Entertainers and festival-goers interact at a previous year's Sunset… (Ken Hively / Los Angeles…)
Bands and DJs were booked, food vendors lined up and thousands of tickets presold.
But Los Angeles officials Wednesday pulled the plug on the Sunset Junction Street Fair, days before one of the city's oldest and most popular music festivals was scheduled to begin, in a dispute over $260,000 in unpaid fees.
It was the most aggressive stand yet in the city's effort to get tough on the people and organizations who owe money to cash-strapped City Hall.
The city loses millions of dollars in uncollected debts owed by everyone from community groups to people who don't pay parking tickets. One report last year showed that a handful of city agencies had collected only 53% of the money owed to them. A citizen commission looking at the same issue called the city's debt collection "a mess."
The decision to recoup more costs from special events began two years ago, after the Michael Jackson memorial at Staples Center consumed hundreds of hours of police staffing time. With officials struggling to solve an ongoing budget crisis by eliminating thousands of city jobs, subsidies for such events became politically radioactive.
City officials have been searching for ways to avoid new cuts to parks, libraries and other basic services. And on Wednesday, they drew the line at Sunset Junction, a two-day grassroots event created three decades ago to soothe tensions between Silver Lake's Latino and gay residents.
Three days before dozens of bands and DJs were to take the stages near Sunset and Santa Monica boulevards, the city's little-known Board of Public Works refused to issue a permit for the event. In a late-summer cliffhanger, the panel — whose members are appointed by Mayor Antonio Villaraigosa — turned aside tearful pleas from organizers.
Board President Andrea Alarcon had left open the possibility earlier in the week that the permits would be issued if festival organizers showed up with a $141,000 check. That money was needed to cover the cost of police protection, parking enforcement and other city services for this year's festival — and did not include the $260,000 owed last year.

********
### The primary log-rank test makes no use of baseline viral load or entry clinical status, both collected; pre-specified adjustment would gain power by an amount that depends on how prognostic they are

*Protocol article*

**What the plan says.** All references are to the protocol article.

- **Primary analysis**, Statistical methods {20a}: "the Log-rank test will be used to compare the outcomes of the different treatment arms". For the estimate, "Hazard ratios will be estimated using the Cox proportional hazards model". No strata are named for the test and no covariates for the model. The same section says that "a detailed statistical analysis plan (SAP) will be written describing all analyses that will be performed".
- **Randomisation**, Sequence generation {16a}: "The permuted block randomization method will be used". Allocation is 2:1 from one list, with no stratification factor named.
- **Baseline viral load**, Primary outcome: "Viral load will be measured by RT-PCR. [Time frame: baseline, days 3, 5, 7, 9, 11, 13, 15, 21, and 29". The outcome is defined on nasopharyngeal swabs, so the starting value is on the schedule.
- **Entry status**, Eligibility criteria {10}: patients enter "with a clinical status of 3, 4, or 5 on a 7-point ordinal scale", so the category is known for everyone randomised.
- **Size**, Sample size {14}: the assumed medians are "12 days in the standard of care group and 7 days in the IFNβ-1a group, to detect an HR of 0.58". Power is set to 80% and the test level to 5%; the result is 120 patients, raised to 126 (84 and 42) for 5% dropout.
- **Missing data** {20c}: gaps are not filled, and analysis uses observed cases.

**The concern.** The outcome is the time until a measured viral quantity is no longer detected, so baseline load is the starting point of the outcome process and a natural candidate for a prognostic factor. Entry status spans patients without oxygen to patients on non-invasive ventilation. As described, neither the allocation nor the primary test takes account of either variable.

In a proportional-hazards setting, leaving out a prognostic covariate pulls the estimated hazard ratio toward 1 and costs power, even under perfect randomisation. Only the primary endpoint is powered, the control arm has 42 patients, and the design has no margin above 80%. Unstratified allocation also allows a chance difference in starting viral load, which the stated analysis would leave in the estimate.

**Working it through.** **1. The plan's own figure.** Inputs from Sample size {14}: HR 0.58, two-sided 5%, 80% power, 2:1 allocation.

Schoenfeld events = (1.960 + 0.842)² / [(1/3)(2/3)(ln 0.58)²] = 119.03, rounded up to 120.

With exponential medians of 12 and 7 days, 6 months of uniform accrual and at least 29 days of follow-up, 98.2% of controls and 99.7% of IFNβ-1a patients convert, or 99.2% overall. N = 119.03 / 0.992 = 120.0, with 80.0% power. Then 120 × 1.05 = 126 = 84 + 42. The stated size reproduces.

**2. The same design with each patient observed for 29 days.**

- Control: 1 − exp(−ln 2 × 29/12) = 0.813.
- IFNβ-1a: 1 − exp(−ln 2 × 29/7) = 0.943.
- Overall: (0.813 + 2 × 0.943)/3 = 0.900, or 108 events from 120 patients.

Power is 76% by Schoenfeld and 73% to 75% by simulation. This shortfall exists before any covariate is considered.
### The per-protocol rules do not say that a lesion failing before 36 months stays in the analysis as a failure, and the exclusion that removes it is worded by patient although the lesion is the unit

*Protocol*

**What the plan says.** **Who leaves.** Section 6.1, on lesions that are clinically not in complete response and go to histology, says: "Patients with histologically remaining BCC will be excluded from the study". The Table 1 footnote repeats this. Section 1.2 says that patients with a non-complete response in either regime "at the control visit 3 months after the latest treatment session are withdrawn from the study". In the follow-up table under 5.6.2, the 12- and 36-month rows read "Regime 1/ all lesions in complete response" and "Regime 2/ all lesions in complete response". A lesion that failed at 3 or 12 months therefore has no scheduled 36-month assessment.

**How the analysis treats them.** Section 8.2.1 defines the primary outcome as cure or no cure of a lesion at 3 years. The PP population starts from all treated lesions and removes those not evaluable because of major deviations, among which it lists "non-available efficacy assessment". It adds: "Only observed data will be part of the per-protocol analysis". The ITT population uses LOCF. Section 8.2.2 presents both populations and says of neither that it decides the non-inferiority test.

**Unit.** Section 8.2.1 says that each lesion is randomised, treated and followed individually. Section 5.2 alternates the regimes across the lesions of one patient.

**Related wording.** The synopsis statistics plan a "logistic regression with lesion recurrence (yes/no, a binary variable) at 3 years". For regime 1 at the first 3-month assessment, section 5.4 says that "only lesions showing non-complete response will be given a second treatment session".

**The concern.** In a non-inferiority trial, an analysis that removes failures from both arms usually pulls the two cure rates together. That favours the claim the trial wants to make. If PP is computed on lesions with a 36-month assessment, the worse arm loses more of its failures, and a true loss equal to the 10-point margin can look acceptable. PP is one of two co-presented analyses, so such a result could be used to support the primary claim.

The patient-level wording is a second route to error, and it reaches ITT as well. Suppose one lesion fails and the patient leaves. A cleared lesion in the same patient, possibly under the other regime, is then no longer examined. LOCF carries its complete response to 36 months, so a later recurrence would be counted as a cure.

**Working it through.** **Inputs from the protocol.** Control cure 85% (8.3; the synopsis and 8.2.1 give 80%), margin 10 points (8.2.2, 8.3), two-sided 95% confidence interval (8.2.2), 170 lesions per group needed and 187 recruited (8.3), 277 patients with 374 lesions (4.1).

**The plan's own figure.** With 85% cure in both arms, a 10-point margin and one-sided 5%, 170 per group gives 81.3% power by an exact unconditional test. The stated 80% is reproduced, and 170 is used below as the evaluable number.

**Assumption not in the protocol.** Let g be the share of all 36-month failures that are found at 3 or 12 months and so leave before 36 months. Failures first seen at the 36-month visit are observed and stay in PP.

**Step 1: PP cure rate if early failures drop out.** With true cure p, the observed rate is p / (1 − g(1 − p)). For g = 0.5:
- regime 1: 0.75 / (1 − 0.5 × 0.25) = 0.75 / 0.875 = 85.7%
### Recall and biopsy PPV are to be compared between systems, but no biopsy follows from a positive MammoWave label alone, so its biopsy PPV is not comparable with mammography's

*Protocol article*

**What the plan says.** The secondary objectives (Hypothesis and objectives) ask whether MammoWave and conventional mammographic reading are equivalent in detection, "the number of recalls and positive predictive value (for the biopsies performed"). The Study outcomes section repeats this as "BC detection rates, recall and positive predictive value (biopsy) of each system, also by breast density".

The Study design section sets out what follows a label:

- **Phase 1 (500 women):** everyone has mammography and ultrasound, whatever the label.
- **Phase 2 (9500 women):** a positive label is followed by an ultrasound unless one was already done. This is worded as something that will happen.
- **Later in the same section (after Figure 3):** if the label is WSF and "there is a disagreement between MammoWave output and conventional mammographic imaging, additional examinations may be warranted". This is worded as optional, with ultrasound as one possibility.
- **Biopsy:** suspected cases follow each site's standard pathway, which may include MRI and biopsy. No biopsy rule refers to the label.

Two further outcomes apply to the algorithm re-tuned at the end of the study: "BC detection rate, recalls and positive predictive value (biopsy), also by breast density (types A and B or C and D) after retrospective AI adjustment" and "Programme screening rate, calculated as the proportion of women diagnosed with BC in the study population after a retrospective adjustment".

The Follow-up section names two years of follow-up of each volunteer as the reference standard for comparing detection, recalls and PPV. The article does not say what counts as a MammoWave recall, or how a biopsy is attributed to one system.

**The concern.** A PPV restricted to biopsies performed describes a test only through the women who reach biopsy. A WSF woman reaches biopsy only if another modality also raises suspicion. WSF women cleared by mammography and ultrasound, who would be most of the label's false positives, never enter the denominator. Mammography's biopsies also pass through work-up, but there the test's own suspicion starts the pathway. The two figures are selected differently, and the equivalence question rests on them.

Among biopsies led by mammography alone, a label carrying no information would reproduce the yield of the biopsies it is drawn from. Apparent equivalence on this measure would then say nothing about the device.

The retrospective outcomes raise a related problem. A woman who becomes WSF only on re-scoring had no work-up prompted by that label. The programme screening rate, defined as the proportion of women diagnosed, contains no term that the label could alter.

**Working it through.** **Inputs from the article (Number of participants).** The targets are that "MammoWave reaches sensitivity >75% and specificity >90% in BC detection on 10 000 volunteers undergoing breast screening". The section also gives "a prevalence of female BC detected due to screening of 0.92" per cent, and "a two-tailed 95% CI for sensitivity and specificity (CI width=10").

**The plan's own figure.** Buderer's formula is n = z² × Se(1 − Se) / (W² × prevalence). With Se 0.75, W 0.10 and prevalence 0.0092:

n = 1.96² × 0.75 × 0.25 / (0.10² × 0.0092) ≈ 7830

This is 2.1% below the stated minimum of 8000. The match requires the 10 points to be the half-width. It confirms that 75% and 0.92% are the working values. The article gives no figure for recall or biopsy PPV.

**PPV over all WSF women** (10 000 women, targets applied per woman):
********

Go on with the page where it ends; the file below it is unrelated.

Organizers scrambled Monday and Tuesday to pull the money together, securing a last-minute $100,000 loan from promoter Live Nation and smaller donations from individual contributors. But when they were unable to deliver a check Wednesday, Alarcon said she had no interest in entertaining their request again.
"Fail me once, shame on you. Fail me twice, shame on me," she said. "This organization has failed this city time and time again."
The board's 4-0 vote threw into chaos an event that draws tens of thousands of visitors and had a lineup of more than 80 acts, including musical trio Hanson and punk favorite Butthole Surfers. Because the council is on summer recess until after the festival, the only option left for Sunset Junction is to seek a court injunction, said Phil Tate, a lawyer for festival organizers.
"This is clearly not how we wanted it to go today," he said.
Sunset Junction had been steadily growing over the decades, transforming itself from a street festival with music to an outright music celebration charging $25 at the gate. Those changes — and the installation of a fence around sections of Sunset Boulevard — infuriated nearby residents, who contend the event no longer has anything to do with Silver Lake.
"The use of the public property for private profit is what really upsets people," said Janet Cunningham, who serves on the Silver Lake Neighborhood Council. "That's our streets, our neighborhood, our stores, our coffee shops we can't get to so that this big 'Coachella in the city' can happen."
Yet the scene that so disturbed neighbors became a huge hit with music lovers and performers, drawing punk bands, R&B acts, DJs, rappers and country singers. This year's lineup included k.d. lang, Bobby Womack, the Three Degrees and the group Ozomatli.
"Without Sunset Junction, there's nothing for the neighborhood to rally around," said Daniel Norman, singer for the L.A.-based A House for Lions, which was also scheduled to play. Supporters of the festival, he said, "are right in saying that, in a way, the festival created Silver Lake."
Wednesday's vote was the culmination of a yearlong dispute between city officials and the Sunset Junction Neighborhood Alliance, the nonprofit that stages the event.
Days before last year's August festival, Sunset Junction organizer Michael McKinley signed an agreement with the Board of Public Works and the office of Council President Eric Garcetti promising to pay the $260,000 in fees by Sept. 1, 2010. Under his signature, however, he added the words "under protest."
Since then, Sunset Junction lobbyists have repeatedly disputed how city officials arrived at that amount, which included overtime pay racked up by police officers during last year's event. Festival lawyer Jerry Neuman questioned whether 144 Los Angeles police officers were really at last year's event, as stated in the city's invoice.